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Eli Keszler, "Last Signs of Speed"

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cover imageEli Keszler's Cold Pin was easily one of most remarkable and inventive albums of 2011, but he has largely been working under my radar ever since, steadily releasing a flow of live recordings and small-edition vinyl-only collaborations.  Consequently, I was delighted to discover that he was finally ready to unleash another solo opus.  Last Signs of Speed, the inaugural release from Berlin's Empty Editions, is inherently a bit less radical than Cold Pin, as it is sadly not built from a motorized string installation.  It may as well have been built from a motorized percussion installation though, as Keszler's hyper-kinetic free-jazz-inspired drumming is compellingly inhuman and unpredictable.  There is also some music: the album description intriguingly references both Scientist and Iannis Xenakis as key influences, but that dub influence is a damn subtle one.  Instead, Last Signs generally sounds more like Xenakis mixed with a truckload of drumsticks being fitfully poured down a long and winding flight of stairs (in the best way possible).

Last Updated on Sunday, 05 February 2017 20:00

Ghédalia Tazartès/Andrzej Załęsku/Paweł Romańczuk, "Carp's Head"

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cover imageI am not fond of tossing the term "weird" out to describe music.  Not only is it a vague and somewhat stigmatizing label, I do not consider a lot of what I hear to fit that term.  I mean, I have albums of car crashes (GX Jupitter-Larsen), noise made by a ballerina’s performance (The Rita), and on stage improvised masturbation (The Gerogerigegege).  However, Carp’s Head is hard to describe in any other way.  With painfully guttural vocals by  Ghédalia Tazartès, percussion by Andrzej Załęsku, and everything else by Paweł Romańczuk, it is like an Eastern European folk album vomited on an electro-acoustic work and the two were just mashed together with purely malicious intent.

Last Updated on Sunday, 29 January 2017 20:26

Expo Seventy, "America Here & Now Sessions"

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cover imageIt occurred to me the other day that there was an incredible wave of great, experimentally minded solo guitarists several years back (Area C, Black Eagle Child, Talvihorros) that has either gone completely silent or moved into very different territory and that no one has quite risen up to replace them.  Thankfully, however, the wildly prolific Justin Wright has not gone anywhere and continues to be a tireless torchbearer, both through his Sonic Meditations label and his own Expo Seventy project.  Given the sheer volume of Expo Seventy releases, I tend to only check in on the major ones and this one fits the bill: recorded as part of a three-week art event in Kansas City (America: Here and Now), Wright was able to assemble a like-minded quartet featuring two drummers to back his slow-burning psych-rock pyrotechnics.  At its best, the results are surprisingly accessible and anthemic, like a time-stretched and deconstructed Black Sabbath jam experienced through a heady fog of drugs.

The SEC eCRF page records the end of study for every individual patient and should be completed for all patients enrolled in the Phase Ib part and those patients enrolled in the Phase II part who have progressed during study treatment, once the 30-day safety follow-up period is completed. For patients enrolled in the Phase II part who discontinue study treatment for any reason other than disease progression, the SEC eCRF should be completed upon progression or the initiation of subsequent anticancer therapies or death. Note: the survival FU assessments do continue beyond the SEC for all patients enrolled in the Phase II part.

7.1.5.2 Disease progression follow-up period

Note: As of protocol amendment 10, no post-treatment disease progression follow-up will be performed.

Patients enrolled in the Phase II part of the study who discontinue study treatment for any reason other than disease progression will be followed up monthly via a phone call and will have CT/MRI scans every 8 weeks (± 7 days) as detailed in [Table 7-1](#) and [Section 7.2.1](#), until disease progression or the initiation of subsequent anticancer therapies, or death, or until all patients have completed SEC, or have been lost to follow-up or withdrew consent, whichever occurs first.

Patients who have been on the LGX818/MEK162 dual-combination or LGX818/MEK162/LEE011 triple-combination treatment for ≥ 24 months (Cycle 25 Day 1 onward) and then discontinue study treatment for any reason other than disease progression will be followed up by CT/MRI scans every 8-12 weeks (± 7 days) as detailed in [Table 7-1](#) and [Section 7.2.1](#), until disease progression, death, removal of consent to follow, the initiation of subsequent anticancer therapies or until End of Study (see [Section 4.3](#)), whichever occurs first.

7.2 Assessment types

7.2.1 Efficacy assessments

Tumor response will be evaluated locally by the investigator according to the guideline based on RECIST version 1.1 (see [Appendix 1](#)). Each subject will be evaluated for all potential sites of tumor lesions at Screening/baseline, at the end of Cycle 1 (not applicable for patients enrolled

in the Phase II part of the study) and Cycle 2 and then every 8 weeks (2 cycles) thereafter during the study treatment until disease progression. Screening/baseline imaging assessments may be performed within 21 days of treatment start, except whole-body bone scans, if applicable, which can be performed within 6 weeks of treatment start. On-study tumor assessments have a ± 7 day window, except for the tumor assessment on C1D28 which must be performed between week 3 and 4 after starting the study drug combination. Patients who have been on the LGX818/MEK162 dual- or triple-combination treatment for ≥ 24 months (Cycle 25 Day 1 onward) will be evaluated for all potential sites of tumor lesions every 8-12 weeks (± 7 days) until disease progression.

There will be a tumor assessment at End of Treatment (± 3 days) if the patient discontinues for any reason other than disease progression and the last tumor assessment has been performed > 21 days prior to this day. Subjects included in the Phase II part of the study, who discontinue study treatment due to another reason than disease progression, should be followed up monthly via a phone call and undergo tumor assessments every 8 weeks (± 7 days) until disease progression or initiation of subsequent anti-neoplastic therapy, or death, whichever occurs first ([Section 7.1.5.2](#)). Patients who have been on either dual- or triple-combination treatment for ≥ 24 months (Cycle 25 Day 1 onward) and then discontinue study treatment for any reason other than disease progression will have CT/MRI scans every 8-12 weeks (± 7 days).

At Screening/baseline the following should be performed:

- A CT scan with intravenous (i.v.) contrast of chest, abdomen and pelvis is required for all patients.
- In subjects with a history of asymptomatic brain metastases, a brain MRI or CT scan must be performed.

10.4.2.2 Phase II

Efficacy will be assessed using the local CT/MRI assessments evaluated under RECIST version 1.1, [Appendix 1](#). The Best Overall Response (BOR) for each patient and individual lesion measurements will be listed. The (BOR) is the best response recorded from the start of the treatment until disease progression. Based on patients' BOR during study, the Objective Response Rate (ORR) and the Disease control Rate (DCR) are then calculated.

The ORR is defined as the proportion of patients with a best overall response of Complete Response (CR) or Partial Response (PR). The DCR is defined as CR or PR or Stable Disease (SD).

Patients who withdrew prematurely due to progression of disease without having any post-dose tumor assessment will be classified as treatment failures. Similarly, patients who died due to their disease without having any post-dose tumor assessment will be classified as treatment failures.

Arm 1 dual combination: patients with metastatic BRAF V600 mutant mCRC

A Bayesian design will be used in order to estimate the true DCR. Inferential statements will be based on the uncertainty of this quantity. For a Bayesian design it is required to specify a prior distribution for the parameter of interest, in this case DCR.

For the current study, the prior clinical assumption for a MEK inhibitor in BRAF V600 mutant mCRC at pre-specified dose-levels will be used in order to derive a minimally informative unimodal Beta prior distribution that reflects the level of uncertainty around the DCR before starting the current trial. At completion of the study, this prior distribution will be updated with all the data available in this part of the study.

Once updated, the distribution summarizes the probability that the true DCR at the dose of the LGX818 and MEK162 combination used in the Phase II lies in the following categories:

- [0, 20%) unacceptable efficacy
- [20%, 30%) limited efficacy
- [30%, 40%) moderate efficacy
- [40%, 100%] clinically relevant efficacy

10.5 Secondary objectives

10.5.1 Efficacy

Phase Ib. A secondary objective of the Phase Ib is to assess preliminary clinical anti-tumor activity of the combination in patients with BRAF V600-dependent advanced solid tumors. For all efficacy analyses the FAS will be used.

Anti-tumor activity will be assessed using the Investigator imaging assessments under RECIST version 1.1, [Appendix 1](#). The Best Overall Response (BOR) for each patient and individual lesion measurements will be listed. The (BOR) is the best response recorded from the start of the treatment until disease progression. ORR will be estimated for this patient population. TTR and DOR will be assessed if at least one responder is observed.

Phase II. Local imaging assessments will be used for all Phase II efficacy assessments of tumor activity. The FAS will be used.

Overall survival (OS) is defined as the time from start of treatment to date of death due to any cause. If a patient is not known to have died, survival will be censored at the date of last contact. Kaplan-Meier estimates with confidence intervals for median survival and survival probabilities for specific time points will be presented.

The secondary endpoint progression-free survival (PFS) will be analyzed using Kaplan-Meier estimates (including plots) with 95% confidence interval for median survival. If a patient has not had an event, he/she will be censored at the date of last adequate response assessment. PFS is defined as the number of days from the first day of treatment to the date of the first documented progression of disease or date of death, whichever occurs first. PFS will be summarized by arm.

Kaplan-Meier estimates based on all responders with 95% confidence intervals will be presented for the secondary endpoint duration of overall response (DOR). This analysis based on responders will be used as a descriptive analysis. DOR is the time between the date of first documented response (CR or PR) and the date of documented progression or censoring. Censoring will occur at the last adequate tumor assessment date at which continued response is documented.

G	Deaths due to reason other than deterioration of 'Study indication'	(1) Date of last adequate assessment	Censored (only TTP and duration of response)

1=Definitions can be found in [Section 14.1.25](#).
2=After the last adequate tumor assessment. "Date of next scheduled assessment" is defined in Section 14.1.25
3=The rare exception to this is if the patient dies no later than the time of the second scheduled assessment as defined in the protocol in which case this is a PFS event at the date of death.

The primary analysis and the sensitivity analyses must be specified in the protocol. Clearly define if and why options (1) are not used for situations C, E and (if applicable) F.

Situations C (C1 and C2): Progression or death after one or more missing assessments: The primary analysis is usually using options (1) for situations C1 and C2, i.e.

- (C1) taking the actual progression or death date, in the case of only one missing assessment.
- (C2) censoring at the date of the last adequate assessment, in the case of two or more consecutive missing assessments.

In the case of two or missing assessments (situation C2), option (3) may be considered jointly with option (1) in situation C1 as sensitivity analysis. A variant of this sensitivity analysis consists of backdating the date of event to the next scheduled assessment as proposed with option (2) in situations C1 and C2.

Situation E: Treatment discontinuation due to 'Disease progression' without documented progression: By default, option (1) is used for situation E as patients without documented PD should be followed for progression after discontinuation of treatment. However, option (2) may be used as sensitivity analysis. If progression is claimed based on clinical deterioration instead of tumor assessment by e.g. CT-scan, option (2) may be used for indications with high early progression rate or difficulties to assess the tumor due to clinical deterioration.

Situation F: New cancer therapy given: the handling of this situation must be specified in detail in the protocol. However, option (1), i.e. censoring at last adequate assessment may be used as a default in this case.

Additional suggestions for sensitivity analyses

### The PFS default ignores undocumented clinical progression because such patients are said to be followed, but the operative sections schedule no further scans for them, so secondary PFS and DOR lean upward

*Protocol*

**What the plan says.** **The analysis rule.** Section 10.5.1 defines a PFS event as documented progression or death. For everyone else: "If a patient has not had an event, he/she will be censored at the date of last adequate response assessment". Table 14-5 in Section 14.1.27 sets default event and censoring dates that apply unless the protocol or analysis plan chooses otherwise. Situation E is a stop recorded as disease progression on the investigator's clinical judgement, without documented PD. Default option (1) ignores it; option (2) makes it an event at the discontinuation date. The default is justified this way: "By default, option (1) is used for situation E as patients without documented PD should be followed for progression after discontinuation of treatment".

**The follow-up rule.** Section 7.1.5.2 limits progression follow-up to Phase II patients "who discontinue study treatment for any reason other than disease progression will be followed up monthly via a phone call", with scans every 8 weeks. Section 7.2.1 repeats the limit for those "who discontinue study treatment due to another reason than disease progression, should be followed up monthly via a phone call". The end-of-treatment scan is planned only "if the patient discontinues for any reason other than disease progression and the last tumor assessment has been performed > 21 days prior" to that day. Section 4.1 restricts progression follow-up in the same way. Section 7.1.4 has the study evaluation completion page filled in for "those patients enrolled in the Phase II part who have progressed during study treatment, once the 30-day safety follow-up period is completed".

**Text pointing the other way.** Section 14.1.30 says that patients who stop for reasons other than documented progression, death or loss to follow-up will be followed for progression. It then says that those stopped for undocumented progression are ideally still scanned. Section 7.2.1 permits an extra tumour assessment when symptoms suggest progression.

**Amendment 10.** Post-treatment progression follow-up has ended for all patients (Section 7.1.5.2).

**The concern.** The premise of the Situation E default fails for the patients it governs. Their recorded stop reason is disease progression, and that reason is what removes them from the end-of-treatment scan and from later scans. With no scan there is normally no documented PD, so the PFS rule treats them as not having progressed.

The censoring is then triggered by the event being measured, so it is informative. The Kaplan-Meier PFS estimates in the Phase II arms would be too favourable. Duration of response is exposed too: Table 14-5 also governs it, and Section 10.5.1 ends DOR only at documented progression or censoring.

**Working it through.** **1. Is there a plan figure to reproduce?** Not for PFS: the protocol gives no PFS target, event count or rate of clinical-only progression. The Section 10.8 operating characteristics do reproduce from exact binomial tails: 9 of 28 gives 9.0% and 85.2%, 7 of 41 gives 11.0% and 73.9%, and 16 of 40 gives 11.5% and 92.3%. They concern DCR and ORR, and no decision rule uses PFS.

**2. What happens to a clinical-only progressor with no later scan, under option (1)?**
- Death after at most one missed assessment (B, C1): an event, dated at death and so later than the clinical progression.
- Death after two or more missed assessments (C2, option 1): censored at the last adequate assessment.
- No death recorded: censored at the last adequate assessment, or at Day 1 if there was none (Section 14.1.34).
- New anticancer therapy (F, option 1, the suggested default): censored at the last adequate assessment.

Last Updated on Sunday, 29 January 2017 09:14

Nakama, "Most Intimate"

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cover imageGrand Line, Nakama’s last release and the project’s second overall, was a sometimes-chaotic mass of free jazz improvisations held together by a structured sense of composition that seemed to be at odds with the music itself.  Most Intimate has a similarly focused conceptual foundation, but rather than the grand gestures of the last album, here they are much more personal, with the quartet members each writing parts for one another to play.  The concept is admittedly complex and convoluted, but in execution it works in more ways than just being a novelty.

Last Updated on Sunday, 05 February 2017 15:23

HEXA, "Factory Photographs"

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cover imageXiu Xiu’s Jamie Stewart and Lawrence English are not two artists that I would have ever thought to pair together, but a shared appreciation for David Lynch is probably as solid a foundation for a collaboration as any.  Also, HEXA makes perfect sense given the circumstances:  Xiu Xiu recorded an incredible Twin Peaks homage,  Brisbane's Gallery of Modern Art assembled a major retrospective of Lynch’s work, and Lawrence English is one of Australia’s most prominent and distinctive sound artists.  Notably, however, this commissioned accompaniment to Lynch's photographs of abandoned factories sounds almost nothing like either English or Xiu Xiu.  Instead, it sounds a hell of a lot like an artfully restrained and simmering noise album.  More specifically, Factory Photographs is industrial music in the most literal sense of the word, resembling nothing less than the troubled dreams of a ruined and long-deserted factory.

Last Updated on Sunday, 05 February 2017 15:31

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